What happens when allegations are made against a foster carer?
What happens when allegations are made against a foster carer?
For many foster carers or people thinking about foster caring, having a child make allegations against them is the ultimate nightmare scenario. It can even be enough to put some people off fostering altogether.
It doesn’t need to be.
Foster care agencies and local authorities have long-established procedures to get to the bottom of any allegation that is made, whether it is ultimately substantiated or not.
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The purpose of this article is to help you understand why children sometimes make allegations, what happens when they do, and what support you, as a foster carer, receive if you find yourself in this situation.
Why do foster kids sometimes make allegations?
There are two main reasons foster children sometimes make allegations against a foster carer (aside from an allegation being true, of course).
Sometimes abuse has occurred in the past and the child displaces it
A child who has been abused in the past but is now safe may remember their abuse differently and claim an abuse occurred in a different time or place to when it actually happened.
It’s all linked to brain development.
When a child feels unsafe, they spend a lot more time using their more basic brain (the fight- or-flight part of their brain). But when they’re in a safe place, they can do more higher-level or “executive” brain functioning. That means they can start to process things a bit more.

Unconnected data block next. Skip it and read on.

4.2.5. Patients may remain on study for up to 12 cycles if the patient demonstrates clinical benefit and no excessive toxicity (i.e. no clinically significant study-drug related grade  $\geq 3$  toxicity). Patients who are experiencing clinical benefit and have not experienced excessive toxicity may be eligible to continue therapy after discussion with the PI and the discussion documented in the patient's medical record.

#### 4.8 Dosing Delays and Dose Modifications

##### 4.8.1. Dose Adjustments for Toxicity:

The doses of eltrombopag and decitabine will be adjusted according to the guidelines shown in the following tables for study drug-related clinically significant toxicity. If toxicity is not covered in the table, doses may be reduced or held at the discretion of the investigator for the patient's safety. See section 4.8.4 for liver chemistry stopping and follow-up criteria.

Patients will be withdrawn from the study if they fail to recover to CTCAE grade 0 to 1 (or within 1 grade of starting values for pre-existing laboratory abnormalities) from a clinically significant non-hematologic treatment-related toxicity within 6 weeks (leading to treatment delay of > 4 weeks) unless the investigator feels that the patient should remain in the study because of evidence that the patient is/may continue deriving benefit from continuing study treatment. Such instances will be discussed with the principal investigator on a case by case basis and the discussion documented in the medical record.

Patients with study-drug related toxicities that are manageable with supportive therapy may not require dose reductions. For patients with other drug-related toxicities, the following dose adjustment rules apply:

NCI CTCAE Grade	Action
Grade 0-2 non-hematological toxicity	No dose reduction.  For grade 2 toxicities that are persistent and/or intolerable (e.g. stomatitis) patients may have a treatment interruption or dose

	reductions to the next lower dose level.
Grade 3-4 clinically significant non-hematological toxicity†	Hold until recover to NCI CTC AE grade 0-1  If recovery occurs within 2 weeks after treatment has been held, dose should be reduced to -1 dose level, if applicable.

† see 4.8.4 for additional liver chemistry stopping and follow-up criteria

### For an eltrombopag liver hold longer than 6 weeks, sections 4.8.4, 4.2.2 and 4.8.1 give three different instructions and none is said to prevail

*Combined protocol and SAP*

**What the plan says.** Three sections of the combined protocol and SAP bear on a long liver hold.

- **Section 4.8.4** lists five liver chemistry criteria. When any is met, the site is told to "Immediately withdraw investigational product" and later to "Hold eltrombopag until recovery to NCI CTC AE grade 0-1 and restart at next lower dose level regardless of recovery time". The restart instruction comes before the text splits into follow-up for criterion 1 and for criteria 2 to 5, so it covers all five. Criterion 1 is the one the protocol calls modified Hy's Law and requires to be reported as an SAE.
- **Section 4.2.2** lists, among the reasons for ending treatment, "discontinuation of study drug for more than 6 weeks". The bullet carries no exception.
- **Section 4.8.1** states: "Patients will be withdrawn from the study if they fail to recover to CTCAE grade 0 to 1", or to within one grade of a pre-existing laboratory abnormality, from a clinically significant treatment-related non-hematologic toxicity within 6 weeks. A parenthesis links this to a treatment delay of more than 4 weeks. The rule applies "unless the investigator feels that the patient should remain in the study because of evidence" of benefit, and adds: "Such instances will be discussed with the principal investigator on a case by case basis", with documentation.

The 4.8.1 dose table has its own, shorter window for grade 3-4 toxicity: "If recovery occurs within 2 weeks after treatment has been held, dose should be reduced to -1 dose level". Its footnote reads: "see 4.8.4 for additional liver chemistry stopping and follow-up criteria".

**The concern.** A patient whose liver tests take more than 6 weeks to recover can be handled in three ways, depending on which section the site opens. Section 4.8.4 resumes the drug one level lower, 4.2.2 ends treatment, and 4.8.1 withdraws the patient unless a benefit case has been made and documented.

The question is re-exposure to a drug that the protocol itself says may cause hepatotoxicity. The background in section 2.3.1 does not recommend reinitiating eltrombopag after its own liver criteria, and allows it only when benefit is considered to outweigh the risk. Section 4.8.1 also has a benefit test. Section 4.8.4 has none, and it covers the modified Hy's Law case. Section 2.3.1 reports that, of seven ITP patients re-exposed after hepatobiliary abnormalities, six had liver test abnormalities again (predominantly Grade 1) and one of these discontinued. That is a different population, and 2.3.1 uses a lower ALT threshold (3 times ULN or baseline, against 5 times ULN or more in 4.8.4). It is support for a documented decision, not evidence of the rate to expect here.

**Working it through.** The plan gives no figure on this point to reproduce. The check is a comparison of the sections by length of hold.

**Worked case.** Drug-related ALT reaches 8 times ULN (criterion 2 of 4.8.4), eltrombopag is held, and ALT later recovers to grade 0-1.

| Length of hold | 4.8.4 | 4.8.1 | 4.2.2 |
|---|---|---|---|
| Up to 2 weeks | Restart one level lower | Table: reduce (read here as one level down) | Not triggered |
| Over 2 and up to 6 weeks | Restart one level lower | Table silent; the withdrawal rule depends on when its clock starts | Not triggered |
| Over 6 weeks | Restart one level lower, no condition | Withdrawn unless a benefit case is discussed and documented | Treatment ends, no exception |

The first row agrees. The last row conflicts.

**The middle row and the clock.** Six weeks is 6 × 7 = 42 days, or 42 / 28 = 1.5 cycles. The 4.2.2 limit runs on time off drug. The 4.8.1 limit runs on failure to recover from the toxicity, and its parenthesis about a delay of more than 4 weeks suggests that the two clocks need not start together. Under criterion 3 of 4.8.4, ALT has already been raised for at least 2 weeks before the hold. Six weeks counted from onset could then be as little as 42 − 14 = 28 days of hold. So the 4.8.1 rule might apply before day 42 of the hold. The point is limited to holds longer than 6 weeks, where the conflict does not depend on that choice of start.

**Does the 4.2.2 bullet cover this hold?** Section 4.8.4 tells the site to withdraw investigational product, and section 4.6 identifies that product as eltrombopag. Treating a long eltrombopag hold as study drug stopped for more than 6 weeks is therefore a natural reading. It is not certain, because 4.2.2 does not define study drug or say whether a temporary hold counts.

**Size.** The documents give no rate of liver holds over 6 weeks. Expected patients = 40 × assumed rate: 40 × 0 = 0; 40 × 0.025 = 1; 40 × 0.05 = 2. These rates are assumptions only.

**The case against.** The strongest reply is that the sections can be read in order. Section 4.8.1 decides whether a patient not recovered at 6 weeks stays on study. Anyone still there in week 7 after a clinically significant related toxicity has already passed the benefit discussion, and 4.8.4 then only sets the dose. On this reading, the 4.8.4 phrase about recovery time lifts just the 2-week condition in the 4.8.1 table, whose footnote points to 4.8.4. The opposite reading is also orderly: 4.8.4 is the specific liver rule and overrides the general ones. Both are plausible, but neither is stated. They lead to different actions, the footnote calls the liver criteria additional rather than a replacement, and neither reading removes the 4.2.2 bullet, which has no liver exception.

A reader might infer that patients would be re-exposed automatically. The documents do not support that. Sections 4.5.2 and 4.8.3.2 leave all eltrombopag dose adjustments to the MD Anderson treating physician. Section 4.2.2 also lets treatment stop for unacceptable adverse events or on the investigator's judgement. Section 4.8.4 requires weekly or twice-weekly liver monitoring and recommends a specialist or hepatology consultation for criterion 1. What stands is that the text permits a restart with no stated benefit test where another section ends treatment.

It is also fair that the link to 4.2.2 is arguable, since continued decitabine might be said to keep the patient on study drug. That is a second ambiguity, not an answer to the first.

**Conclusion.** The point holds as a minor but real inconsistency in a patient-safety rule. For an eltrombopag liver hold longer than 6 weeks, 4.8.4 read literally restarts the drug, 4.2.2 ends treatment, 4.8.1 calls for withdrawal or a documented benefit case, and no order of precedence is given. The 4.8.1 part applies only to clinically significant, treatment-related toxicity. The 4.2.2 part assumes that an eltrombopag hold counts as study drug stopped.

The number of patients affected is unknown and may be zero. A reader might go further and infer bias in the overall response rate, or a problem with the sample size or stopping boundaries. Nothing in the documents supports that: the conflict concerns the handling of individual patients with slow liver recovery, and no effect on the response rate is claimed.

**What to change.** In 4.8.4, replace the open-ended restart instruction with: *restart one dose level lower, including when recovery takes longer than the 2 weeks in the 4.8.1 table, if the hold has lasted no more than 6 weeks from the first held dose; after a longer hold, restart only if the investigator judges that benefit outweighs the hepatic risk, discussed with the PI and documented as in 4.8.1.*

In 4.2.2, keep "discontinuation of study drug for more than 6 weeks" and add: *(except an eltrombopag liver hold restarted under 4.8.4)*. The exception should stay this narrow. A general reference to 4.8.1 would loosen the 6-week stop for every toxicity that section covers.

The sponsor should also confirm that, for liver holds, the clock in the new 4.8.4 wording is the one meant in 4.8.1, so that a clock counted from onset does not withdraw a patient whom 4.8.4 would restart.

Children try to block abuse out and when they’re finally in a safe place, like a foster carer’s home, those memories start to resurface. Because their brains are not yet sophisticated, those memories flood back as if they happened today.
So on one level, it’s good news. It means the child feels like they’re in a safe place. On another level, it’s obviously awful having allegations made against you.
Sometimes a child is testing the resilience of their foster carers
The other common type of allegation made against foster carers doesn’t involve past abuse.
Usually, the child will make an allegation to test the foster carer, to test whether a carer is willing to stand by them during the allegation process. They test because they’d rather know immediately if the foster carers aren’t really invested in them. They’re asking “will these adults care enough to work through everything with me, even if it gets tricky? Or will they drop me at the first time of trouble?”
Foster children know the process that happens after an allegation is made, and if they’ve made a false allegation, they almost always retract it as soon as the local authority visits to talk to them.
How common is it for a foster child to make allegations against a carer?
Our main allegations trainer at LiKa Family Fostering has more than 35 years’ experience as a foster carer. Of allegations being made against a carer she says “it’s not about if; it’s about when.”
During your foster caring career it is highly likely that an allegation will be made at some point. It doesn’t mean the allegation will be founded, or that it will affect your caring career.
Allegations aren’t noted on your record unless they’re substantiated.
What kinds of accusations are we talking about?
People thinking about becoming foster carers tend to worry they’ll be the subject of a sexual abuse allegation. In fact, usually, allegations are about inappropriate chastisement — smacked bottoms, for example.